We have developed techniques for urban planning which seek to balance functional and geometric criteria to create high quality environments for all. To test our ideas we worked up a preliminary design for a planned city. We are now seeking collaborators to test the technical assumptions.
The design prefigures a time when simulation will play a much larger role in the design of real and prototypical urban realms. We foresee this will occur for both technical and experiential aspects. There is therefore an opportunity for the architectural, engineering and software communities to collaborate in a transformative way.
Our years of experience working across scales provides us a pool of integrated design resources from which to draw when working up the detail of urban proposals.
Europan 8, Lille, France
When seen from the air the existing railway yard appears as an uncomfortable gap in the city fabric. The aim of the masterplan is to mend this hole with a new piece of city that integrates with the historic patterns but also offers something new. Lille is a city of avenues and grids and both are truncated by the railway yard. A first move, therefore, is to allow these lines to extend into the site to their natural conclusion. There is then the opportunity to organise interventions around these new datum. The most significant is a new park that connects two existing smaller parks at either end of the site. The larger whole connects the historic core of the city with the new developments of Euralille to the east both physically and psychologically.
2005 - 2010
High Wycombe, UK
This proposal centres around the possibiltiy of relocating the town’s main sports centre to a central site. The other major facilities in the brief are student housing for Bucks New University and a new main building for Amersham & Wycombe College.
Gathered along a new spine road, a procession of the main buildings is set along a linear park connecting the town centre in the south with Hughenden Park to the north. Bringing together health and education uses along a green corridor aims to set a precedent for future development in the town.
The central promenade site is the only major site seaward of the main promenade road into Morecambe. Its location adjacent to the listed Midland Hotel and uninterrupted views over Morecambe Bay create a unique opportunity.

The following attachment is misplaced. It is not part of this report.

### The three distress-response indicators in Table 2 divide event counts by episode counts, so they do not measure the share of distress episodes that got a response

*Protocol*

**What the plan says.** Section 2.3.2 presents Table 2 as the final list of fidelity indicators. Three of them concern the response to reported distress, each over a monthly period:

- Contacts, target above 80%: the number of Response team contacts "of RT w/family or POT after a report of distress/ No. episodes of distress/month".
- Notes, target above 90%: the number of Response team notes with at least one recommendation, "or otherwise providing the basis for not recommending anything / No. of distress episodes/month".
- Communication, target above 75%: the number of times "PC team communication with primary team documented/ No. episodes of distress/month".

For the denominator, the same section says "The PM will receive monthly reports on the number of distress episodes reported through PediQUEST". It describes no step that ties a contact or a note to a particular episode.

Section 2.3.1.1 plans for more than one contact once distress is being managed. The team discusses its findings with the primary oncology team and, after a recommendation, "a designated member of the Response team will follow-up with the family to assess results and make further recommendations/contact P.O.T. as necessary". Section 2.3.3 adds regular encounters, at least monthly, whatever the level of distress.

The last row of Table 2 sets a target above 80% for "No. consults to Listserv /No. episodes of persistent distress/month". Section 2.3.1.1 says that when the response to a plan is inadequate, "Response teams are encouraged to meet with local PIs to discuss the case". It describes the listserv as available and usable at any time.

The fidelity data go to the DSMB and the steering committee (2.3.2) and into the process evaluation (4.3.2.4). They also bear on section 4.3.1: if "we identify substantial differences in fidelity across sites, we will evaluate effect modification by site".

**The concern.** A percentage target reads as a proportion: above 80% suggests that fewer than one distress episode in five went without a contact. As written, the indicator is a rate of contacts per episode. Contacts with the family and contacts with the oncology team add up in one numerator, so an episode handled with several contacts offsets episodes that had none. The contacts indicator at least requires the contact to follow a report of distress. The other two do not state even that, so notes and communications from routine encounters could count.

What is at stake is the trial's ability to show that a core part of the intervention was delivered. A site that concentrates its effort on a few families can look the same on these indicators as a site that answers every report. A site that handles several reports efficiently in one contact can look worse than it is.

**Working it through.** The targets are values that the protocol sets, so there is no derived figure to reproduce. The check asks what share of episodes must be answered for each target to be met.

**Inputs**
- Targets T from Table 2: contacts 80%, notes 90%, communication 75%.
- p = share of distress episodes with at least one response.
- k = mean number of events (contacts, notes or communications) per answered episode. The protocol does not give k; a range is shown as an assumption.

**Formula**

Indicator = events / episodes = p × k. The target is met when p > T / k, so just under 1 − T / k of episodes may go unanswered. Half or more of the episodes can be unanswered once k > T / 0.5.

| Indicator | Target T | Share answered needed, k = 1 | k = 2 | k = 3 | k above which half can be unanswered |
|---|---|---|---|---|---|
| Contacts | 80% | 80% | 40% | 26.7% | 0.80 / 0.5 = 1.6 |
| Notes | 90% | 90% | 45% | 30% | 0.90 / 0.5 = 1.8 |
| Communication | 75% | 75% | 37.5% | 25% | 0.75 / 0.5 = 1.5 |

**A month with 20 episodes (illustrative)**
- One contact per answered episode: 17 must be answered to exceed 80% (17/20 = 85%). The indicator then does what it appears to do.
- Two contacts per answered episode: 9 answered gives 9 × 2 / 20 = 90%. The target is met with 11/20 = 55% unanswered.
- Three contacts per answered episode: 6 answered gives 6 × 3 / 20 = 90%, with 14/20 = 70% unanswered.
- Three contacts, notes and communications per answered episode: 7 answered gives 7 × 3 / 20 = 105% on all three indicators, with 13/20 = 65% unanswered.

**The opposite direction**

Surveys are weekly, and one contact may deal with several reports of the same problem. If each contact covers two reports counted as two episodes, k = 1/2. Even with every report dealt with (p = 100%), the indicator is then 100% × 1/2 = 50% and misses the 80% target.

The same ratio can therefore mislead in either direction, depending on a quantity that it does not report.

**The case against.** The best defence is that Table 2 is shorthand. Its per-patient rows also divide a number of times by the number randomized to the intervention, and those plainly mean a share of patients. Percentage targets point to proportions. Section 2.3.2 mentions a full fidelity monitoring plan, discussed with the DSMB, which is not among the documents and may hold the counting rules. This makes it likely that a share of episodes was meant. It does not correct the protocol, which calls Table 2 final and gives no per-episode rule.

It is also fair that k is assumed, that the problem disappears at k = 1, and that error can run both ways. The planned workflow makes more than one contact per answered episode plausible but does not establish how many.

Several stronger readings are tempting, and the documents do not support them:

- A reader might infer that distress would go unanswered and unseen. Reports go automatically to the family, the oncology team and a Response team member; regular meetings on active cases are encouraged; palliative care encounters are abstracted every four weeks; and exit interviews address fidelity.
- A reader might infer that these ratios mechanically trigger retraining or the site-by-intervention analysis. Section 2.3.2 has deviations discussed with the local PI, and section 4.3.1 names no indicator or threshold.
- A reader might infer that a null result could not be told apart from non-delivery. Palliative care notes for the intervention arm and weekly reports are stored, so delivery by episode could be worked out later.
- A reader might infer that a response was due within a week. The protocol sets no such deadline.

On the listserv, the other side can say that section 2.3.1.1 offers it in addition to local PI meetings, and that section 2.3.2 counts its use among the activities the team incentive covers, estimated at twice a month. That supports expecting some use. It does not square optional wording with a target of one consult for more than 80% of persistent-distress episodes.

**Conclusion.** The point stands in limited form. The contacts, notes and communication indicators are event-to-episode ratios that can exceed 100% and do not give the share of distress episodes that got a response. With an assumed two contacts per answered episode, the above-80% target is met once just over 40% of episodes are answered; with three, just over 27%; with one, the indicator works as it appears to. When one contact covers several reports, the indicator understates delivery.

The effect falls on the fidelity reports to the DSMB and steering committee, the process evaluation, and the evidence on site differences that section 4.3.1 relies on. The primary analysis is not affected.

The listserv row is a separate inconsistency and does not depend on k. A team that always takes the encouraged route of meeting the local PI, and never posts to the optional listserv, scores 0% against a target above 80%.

Our scheme respects and enhances the integrity of the setting for the Midland Hotel called for in the planning brief by extending the geometry of the arced plan into the landscape and blending it with the wider movement network. A long sinuous wall of building divides the open space between public and private realms. On the south landward side a continuous colonnade for cafés, restaurants and shops faces out on to generous public spaces. While to the north the wall shelters a sequence of pavilion blocks with every dwelling enjoying views over the bay and to the Lake District beyond.
The development would create a focus for inward investment into Morecambe for many years to come.
Ashford South Masterplan
The Ashford’s Future Study looks to create a vision for the town as part of its plan for doubling in size as one of the Government’s areas of regional growth. The Ashford South Masterplan examines the area around the International Passenger Station giving it an urban context that it currently lacks.
A new landmark building terminates the axis of the main route into the town creating a southern gateway. The main road is transformed from a high speed dual carriageway into a tree-lined boulevard with street frontages as part of a new urban quarter.
The rivers running through the area offer a green counterpoint and are used to knit together a network of pedestrian and cycle routes.
Competition 1st place
This competition winning scheme for Urban Splash and Manchester City Council, is located just north of Manchester city centre.
A series of ‘gravitational field lines’ laid across the study area inscribed the site’s and target group’s pull towards the heart of the city. A hierarchy to the spatial narratives was developed by breaking or interrupting these lines by a locally strong yet city wide incidental focus, creating something akin to the ‘urban village’ thesis. The study site thus revolves around its own identifiable core: a focus for the new community’s social and commercial activity.